Especially for kids with asthma, just getting to school can be hazardous. Fumes from a school bus's diesel exhaust can enter the cabin, exposing kids to as much as four times more pollution than even the driver of a car following the bus.
To alleviate the problem, school districts, with the help of federal grants (and state grants in some cases) have been working to replace the oldest, most polluting buses, and to upgrade others with better pollution control equipment. (The Diesel Reduction Act was reauthorized for five years in December, but it's unclear how much money Congress will appropriate to continue the program.) The way drivers operate the buses can also have a big impact on the air quality for kids. The Daily Green wrote about this issue back in 2007; for an update, and to find out what parents can do to clear the air, we talked to Rich Kassel, director of the Clean Fuels and Vehicles Project for the Natural Resources Defense Council.
Replace old buses
Any bus built before 1998 should be considered a prime candidate for replacement, Kassel said, but the goal should be to have a fleet of buses built since 2007, when a new law went into effect requiring closed crankcases and advanced emissions controls to limit the emissions of soot and other harmful pollutants. On older buses, having drivers close the crankcase reduces pollution inside buses significantly.
"In my experience, the squeaky wheel gets the grease, so if parents demand cleaner, safer buses, they are more likely to get them," Kassel said.
Follow the money
Provided that Congress appropriates money for the Diesel Reduction Act, which provides money for the Environmental Protection Agency's Clean School Bus USA grants, there should be money available to subsidize the expense of bus upgrades for school districts. Some states contribute additional money to make it more affordable for local taxpayers.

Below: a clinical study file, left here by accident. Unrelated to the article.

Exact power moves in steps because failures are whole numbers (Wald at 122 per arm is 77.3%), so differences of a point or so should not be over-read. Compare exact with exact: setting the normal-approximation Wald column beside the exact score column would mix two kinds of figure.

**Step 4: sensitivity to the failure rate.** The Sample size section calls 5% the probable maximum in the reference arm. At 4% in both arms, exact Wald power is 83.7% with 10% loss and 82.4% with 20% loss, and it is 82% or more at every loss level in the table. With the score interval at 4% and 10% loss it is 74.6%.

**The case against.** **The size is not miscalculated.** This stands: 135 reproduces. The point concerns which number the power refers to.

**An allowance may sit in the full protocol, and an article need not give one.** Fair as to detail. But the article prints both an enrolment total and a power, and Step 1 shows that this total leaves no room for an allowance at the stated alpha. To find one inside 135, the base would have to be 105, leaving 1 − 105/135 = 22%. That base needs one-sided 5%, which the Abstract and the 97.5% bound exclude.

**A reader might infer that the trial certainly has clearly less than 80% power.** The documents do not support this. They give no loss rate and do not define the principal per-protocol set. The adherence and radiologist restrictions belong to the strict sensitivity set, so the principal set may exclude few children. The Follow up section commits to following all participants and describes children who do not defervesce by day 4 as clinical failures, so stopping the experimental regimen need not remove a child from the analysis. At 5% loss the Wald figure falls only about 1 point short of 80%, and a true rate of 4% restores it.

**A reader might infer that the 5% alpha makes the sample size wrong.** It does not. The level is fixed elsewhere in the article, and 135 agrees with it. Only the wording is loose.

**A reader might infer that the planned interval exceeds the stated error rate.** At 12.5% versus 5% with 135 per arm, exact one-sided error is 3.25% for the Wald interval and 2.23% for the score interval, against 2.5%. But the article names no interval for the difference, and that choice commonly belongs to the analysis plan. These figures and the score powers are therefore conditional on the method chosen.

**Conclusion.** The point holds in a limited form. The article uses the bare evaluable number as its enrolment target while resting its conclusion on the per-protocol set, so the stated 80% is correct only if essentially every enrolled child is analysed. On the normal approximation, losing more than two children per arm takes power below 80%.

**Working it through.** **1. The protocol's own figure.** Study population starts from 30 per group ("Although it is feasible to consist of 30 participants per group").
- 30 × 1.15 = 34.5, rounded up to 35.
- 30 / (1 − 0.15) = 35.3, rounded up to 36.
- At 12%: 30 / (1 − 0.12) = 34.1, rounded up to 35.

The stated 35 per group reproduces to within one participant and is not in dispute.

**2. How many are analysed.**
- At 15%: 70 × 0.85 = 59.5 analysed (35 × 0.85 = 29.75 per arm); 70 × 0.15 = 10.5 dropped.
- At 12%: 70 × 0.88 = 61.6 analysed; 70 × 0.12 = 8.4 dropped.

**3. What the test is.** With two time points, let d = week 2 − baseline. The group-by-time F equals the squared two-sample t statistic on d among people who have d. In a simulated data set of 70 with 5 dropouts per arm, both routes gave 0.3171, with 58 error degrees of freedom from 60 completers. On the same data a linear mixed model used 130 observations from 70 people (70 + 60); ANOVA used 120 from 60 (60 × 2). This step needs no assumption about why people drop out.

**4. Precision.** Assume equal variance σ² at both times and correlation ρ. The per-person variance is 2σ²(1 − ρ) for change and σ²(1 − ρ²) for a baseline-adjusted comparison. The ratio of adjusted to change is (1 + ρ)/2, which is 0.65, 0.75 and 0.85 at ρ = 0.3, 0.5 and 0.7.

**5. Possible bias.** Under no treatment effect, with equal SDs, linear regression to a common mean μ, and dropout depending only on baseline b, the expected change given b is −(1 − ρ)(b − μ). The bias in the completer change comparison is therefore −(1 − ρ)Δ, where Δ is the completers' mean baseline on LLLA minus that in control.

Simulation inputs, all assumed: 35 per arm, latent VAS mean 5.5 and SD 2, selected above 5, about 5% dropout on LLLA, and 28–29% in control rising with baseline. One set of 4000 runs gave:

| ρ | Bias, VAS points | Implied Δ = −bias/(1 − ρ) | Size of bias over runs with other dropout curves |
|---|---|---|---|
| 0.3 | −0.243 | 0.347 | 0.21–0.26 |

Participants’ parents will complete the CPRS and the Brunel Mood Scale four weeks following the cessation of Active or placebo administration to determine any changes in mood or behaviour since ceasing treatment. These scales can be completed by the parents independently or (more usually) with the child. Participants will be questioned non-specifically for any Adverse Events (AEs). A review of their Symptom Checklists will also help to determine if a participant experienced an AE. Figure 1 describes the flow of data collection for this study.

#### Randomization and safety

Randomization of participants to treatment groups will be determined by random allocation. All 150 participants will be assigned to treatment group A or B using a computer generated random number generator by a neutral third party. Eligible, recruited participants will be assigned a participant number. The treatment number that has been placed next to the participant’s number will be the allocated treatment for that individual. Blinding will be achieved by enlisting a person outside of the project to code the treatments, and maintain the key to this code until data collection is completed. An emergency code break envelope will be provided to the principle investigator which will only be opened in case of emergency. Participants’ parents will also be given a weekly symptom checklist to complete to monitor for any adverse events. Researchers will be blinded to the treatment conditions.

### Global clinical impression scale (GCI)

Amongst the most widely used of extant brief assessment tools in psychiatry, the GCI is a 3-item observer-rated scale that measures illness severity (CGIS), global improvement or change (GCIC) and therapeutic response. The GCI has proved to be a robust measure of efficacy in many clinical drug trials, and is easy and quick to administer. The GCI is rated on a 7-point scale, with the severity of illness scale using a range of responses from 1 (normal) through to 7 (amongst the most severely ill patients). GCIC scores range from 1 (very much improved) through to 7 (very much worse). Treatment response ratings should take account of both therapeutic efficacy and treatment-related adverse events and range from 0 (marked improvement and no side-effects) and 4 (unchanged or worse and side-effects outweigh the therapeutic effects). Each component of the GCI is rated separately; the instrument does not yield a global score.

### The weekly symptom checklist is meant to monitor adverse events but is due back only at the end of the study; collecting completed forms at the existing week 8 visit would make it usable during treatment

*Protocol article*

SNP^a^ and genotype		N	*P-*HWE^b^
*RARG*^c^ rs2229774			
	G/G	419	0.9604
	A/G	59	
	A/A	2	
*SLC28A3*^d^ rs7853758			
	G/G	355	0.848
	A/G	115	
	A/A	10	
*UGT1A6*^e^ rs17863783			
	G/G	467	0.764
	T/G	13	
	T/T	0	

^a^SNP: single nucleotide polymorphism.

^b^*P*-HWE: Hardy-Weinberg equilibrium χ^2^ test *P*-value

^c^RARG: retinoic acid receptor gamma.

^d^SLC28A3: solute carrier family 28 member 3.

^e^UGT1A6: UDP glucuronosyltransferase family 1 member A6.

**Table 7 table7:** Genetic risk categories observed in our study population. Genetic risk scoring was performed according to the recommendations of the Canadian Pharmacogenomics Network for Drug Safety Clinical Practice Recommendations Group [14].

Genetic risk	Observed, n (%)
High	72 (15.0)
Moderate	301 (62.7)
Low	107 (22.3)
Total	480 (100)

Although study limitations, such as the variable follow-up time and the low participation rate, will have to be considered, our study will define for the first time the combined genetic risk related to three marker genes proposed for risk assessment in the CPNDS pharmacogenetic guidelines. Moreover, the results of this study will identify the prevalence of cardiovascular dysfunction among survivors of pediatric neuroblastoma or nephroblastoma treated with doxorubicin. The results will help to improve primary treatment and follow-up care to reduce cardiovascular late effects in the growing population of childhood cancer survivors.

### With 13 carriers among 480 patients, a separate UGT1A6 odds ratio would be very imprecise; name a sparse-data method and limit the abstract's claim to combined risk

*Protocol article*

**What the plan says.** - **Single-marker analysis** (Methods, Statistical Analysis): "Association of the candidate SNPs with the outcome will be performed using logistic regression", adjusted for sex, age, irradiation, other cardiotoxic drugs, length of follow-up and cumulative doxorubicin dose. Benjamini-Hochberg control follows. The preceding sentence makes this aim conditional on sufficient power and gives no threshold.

"Parents and PTAs should ask their school principals, superintendents, and other officials whether they are taking advantage of any government funding or incentive programs," Kassel said. "These programs can help make investing in cleaner buses an easier lift for cash-strapped school districts."
Idling school buses not only waste fuel but also allows fumes to enter the cabin, and produces pollution that accumulates right where students are queuing up to board. While old buses may have benefited from idling, because they were difficult to re-start, that's no longer an issue with newer buses, Kassel said. Any idling that happens now is a result of drivers' habits or misconceptions. At least 30 school districts and local municipalities in the U.S. have anti-idling rules or laws on the books. In New York City, for instance, bus drivers are told to idle no more than three minutes at any time, and no more than one minute in a school zone. Unfortunately, even good laws aren't always enforced.
"No school bus should idle in school parking lots, period," Kassel said. "There's no excuse for idling so close to school buildings. Parents should ask their schools (or their local police) to post clear 'no idling in school zones' signs, and then to enforce these laws."
Use the school bus
Despite the air quality problems that persist in older buses, the bus is still the most efficient and least-polluting way to get most kids to school.
"It's still better to use public or school-provided transportation," Kassel said. "Even if the bus pollutes, to use it still replaces 40-50 cars, and that means less congestion on our roads, fewer greenhouse gases, and less overall emissions."
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